Like the Electoral College, Georgia’s runoff system is historically racist

Its runoff was created because whites feared their candidates would split their voting bloc, and they'd lose.

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A new report is detailing the racist roots of Georgia’s election runoff system.

There are two types of electoral systems used for voting. The first is plurality, in which the winner of the election is the candidate who gets the highest number of votes. In an election with more than two people running, this can mean a winner can get less than majority support.

Followed closely by a cameraman amd supporters, Democratic Senate candidate Rev. Raphael Warnock (left) is accompanied by former Atlanta mayor and U.N. Ambassador Andrew Young as he casts his vote in the runoff election Monday, the first day of early voting, in Atlanta. (Photo by Megan Varner/Getty Images)

But the runoff voting process is when there are two rounds of voting. If a candidate wins more than half the votes in the first round, they are declared a winner. If not, the top two candidates face off in the second round of voting.

The runoff process in Georgia was enacted in 1963 in direct response to the civil rights movement and an increase in Black voting. It was created because whites believed that white candidates would be subject to splitting their votes in a plurality-type process. The fear was that Blacks, with their large population, could vote in a single bloc, and their candidate would win with the most overall votes.

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“By adopting runoff voting, even if white voters split their vote in the first round and an African American somehow made it to the second round, white voters – from both parties – would still have a chance to unite behind the white candidate to ensure victory,” Governing.com writes.

The process was adopted in the state in 1964, the year before the Voting Rights Act was signed into national law.

The Electoral College, according to Refinery 29, was directly created to “protect and preserve the power of Southern states.”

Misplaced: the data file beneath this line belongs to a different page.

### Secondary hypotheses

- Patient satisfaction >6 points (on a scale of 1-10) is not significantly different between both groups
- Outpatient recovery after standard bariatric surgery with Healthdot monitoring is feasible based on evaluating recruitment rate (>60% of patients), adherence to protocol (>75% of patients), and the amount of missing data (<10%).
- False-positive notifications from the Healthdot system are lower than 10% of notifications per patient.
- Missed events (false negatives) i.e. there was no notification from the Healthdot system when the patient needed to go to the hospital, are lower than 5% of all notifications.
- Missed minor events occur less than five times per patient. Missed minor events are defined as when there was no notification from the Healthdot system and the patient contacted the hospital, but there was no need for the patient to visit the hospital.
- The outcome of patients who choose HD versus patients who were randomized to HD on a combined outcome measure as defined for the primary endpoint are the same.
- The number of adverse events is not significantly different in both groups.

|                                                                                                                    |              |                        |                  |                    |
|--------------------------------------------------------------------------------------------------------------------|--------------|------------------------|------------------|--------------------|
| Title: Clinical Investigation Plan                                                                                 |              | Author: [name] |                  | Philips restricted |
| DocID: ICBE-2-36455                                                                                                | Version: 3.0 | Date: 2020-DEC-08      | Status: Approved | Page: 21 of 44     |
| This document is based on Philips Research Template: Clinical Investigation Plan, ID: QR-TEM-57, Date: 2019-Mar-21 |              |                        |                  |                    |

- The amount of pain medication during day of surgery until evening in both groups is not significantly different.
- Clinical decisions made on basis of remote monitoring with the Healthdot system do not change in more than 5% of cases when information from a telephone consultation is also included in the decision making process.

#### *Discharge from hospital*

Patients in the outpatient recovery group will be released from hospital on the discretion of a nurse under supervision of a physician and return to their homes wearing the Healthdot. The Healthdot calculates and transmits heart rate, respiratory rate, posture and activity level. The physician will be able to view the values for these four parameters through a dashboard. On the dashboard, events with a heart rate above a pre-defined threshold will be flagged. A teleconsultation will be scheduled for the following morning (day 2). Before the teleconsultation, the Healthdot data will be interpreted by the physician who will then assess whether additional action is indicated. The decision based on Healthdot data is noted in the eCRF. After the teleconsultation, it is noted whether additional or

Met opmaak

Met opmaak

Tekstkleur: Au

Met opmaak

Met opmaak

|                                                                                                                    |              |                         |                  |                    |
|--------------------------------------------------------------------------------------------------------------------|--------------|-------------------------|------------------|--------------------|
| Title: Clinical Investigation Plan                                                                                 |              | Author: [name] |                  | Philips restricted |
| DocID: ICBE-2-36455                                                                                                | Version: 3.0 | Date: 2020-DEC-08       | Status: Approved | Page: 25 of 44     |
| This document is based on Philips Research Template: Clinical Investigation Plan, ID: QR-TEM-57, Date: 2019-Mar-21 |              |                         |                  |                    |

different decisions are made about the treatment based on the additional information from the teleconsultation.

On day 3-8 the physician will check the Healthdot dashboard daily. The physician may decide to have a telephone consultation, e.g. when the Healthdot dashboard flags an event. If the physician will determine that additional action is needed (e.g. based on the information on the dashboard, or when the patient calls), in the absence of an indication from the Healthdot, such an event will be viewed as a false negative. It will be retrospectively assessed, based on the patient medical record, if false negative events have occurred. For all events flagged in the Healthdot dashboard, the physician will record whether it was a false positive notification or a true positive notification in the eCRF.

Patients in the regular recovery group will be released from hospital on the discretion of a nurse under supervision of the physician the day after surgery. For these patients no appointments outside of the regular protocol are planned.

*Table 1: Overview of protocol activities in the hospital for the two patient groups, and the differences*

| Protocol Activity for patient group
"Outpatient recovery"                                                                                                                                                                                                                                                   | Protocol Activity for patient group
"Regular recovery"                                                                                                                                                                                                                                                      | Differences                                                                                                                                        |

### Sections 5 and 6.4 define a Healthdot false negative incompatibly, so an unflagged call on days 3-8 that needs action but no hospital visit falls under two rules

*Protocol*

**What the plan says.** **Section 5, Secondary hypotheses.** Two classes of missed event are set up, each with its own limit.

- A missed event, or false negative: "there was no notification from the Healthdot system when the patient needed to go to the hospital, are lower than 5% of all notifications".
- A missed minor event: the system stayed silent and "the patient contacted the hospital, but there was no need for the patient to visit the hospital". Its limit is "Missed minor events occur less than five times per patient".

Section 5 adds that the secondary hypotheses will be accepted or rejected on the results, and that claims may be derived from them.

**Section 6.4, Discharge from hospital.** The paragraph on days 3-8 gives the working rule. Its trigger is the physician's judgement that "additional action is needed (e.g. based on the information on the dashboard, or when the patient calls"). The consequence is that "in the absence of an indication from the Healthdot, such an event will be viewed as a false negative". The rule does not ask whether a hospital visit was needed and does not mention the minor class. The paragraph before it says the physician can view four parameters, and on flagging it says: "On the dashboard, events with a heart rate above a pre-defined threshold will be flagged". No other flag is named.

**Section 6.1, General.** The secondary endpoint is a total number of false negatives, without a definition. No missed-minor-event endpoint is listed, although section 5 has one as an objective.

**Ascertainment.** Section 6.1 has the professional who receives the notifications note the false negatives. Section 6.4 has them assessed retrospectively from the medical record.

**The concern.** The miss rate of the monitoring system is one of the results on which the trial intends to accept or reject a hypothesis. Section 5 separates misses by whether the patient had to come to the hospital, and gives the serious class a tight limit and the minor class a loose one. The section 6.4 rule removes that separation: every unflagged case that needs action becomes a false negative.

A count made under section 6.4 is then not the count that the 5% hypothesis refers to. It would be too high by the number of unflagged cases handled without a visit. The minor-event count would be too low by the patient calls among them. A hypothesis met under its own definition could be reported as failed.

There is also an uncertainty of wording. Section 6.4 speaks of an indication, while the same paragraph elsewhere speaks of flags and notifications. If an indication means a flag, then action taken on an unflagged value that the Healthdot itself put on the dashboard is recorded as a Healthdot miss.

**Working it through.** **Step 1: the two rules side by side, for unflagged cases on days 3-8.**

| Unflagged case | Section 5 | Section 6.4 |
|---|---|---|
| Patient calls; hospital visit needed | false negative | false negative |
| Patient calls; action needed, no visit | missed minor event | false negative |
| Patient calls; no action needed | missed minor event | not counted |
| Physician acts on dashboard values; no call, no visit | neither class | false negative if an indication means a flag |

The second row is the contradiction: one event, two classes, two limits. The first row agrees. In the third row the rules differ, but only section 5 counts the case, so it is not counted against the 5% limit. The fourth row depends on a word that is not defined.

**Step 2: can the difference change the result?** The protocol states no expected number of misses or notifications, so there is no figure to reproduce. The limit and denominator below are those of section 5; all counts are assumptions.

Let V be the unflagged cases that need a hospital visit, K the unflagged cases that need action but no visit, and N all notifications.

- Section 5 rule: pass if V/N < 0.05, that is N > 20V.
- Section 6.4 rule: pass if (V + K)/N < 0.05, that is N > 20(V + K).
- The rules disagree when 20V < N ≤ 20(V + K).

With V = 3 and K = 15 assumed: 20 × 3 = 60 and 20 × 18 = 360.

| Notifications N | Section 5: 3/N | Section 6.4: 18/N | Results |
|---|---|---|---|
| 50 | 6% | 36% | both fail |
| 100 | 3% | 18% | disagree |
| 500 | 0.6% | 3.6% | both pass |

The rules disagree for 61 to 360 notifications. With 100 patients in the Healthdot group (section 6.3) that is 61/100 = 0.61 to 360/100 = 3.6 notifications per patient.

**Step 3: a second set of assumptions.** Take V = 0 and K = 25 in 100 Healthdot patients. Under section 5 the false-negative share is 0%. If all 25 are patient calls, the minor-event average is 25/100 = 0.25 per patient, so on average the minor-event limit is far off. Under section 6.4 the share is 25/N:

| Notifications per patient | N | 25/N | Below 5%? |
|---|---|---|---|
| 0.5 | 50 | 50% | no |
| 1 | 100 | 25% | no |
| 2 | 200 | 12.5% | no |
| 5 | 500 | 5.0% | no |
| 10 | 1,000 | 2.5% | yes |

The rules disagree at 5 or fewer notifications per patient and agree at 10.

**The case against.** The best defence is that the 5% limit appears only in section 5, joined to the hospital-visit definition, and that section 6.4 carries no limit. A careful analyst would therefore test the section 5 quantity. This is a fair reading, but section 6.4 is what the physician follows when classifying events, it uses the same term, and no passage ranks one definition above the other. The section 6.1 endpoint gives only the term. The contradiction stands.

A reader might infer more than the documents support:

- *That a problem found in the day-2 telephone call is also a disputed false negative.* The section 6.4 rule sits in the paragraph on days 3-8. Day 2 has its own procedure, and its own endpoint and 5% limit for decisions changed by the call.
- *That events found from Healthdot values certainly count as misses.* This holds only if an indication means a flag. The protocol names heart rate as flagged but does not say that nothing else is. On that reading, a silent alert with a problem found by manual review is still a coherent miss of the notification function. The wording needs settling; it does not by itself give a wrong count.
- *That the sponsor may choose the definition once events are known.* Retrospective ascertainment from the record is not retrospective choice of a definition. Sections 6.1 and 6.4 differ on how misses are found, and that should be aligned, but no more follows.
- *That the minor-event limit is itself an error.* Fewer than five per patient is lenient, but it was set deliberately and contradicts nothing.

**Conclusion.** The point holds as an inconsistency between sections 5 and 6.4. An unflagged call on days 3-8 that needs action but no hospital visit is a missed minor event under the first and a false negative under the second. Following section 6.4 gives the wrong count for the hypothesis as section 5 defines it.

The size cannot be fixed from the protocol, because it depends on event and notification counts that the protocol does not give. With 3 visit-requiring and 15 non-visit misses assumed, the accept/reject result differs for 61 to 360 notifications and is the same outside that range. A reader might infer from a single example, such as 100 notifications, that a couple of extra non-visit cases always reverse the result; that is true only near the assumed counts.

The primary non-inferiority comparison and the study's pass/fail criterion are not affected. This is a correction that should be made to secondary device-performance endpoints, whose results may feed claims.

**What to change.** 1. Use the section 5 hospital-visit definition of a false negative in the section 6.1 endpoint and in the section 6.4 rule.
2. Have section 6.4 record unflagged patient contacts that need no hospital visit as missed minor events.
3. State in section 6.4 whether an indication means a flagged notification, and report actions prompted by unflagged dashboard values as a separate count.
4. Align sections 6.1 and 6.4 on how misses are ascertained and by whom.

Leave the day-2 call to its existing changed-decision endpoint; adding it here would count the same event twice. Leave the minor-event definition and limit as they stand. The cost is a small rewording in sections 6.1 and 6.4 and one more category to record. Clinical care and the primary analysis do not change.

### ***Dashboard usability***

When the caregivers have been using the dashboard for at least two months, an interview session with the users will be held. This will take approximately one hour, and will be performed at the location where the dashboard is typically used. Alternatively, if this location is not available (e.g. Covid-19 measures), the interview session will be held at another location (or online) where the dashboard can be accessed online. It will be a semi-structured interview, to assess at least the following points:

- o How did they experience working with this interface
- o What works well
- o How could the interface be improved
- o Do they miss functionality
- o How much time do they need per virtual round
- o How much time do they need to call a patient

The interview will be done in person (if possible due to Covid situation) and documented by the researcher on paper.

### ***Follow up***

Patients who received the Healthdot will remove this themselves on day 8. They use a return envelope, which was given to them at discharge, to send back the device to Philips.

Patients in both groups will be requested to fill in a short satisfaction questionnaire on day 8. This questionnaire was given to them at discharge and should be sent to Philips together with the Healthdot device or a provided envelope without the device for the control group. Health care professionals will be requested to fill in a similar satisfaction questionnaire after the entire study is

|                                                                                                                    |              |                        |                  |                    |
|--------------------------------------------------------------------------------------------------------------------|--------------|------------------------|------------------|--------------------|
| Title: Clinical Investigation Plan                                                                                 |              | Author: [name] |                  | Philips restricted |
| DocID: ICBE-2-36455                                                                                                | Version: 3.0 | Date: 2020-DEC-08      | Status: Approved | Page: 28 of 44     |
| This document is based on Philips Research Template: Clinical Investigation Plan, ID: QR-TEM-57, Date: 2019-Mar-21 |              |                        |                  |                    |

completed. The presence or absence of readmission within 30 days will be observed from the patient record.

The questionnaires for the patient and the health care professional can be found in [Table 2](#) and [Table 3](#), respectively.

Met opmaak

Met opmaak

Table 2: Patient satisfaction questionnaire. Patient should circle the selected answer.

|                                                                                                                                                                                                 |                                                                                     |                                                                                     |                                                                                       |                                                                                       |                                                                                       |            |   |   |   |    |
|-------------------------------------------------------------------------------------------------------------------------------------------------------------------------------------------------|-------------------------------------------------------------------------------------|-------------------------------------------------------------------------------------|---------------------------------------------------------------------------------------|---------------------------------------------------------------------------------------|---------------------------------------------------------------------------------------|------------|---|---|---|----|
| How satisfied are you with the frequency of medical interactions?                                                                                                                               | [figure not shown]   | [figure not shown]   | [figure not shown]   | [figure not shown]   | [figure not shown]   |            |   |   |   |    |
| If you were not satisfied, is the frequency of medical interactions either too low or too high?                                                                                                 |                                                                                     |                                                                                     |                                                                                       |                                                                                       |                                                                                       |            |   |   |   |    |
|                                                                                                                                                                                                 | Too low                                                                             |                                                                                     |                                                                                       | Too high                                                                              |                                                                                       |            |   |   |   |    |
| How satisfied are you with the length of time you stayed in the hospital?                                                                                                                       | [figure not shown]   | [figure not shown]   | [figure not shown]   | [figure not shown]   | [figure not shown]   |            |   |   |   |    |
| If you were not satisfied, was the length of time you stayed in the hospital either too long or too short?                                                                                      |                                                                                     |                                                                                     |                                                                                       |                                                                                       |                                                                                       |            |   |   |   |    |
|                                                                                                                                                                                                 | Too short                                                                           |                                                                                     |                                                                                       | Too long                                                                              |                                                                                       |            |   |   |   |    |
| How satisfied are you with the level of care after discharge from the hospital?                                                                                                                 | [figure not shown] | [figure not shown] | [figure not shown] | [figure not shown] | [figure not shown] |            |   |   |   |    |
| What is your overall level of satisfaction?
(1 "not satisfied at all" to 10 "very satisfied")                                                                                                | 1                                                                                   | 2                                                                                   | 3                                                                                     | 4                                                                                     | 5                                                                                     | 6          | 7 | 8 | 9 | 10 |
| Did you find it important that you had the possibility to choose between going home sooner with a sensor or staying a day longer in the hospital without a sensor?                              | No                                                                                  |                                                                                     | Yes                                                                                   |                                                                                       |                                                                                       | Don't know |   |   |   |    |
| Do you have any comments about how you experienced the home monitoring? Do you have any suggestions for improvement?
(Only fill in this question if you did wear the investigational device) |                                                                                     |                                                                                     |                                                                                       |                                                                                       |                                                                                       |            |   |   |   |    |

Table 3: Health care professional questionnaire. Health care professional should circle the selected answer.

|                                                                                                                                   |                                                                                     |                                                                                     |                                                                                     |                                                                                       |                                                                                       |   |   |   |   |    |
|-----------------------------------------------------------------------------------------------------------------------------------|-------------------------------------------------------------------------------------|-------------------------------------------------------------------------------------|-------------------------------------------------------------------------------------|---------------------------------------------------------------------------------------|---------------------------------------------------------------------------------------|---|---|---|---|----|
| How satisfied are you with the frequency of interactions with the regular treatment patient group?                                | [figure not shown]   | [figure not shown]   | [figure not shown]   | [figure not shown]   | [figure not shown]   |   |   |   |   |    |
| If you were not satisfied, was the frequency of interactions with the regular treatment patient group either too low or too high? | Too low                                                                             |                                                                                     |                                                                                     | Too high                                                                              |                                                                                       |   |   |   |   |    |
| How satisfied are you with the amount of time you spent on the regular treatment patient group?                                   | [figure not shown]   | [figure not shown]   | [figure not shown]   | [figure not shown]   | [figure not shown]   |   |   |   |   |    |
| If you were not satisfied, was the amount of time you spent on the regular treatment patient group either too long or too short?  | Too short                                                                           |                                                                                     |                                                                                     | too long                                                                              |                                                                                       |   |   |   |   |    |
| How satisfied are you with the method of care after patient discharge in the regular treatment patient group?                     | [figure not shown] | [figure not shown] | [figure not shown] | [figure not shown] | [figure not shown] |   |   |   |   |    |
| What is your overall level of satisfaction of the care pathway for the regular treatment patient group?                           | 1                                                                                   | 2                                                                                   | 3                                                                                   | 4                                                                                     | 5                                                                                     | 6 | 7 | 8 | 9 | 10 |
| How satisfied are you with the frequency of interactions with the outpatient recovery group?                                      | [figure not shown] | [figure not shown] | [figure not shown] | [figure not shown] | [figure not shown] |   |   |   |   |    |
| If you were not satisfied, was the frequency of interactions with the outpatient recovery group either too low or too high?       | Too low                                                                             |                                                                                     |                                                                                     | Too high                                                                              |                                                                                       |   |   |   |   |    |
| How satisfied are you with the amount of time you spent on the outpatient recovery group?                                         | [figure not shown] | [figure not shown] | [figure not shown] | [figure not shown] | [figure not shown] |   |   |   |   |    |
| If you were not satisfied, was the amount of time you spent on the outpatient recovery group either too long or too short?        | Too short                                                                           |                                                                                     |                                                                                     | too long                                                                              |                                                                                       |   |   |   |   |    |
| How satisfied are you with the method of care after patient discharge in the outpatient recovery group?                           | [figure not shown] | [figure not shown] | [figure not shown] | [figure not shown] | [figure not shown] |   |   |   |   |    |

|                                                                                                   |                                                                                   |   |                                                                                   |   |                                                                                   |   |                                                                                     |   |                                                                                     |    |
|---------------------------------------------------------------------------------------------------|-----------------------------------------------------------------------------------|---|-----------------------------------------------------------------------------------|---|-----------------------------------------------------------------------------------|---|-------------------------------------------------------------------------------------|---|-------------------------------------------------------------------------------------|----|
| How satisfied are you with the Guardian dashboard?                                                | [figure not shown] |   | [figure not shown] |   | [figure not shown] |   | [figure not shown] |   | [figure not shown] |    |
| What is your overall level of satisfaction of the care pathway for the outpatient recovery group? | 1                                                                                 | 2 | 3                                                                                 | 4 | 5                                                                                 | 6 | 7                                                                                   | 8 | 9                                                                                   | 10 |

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The three-fifths compromise enshrined in the Constitution stated that enslaved Black people could be counted as three-fifths of a person, which boosted the Electoral College’s voting in Southern states, even while Black people were unable to cast a ballot.

The compromise was so significant, in fact, that eight of the first nine presidential elections were won by Virginians. The state had a huge slave population, but very low numbers of white male voters.

For nearly two centuries, electors had a large influence on the outcome of presidential elections. It was only in July of this year that the Supreme Court ruled electors of a state must support the will of the people.

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John R. Dunne, who served as assistant U.S. attorney general for the Civil Rights Division, has argued that the system in Georgia has had “a demonstrably chilling effect on the ability of Blacks to become candidates for public office.”

His argument is evidenced by the fact that no African American has ever been elected to the U.S. Senate, as governor or lieutenant governor in the state of Georgia.

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That may change on Jan. 5 — if Democratic candidate Rev. Raphael Warnock wins his U.S. Senate runoff against Republican incumbent Kelly Loeffler. Georgia’s other runoff race — between Republican incumbent David Perdue and Democrat Jon Ossoff — will determine which party controls the Senate.

Ossoff, a journalist who interned for late Rep. John Lewis in high school and served as an aide to former Democratic Rep. Hank Johnson, is campaigning on many issues that are important to African Americans, including health care and police reform.

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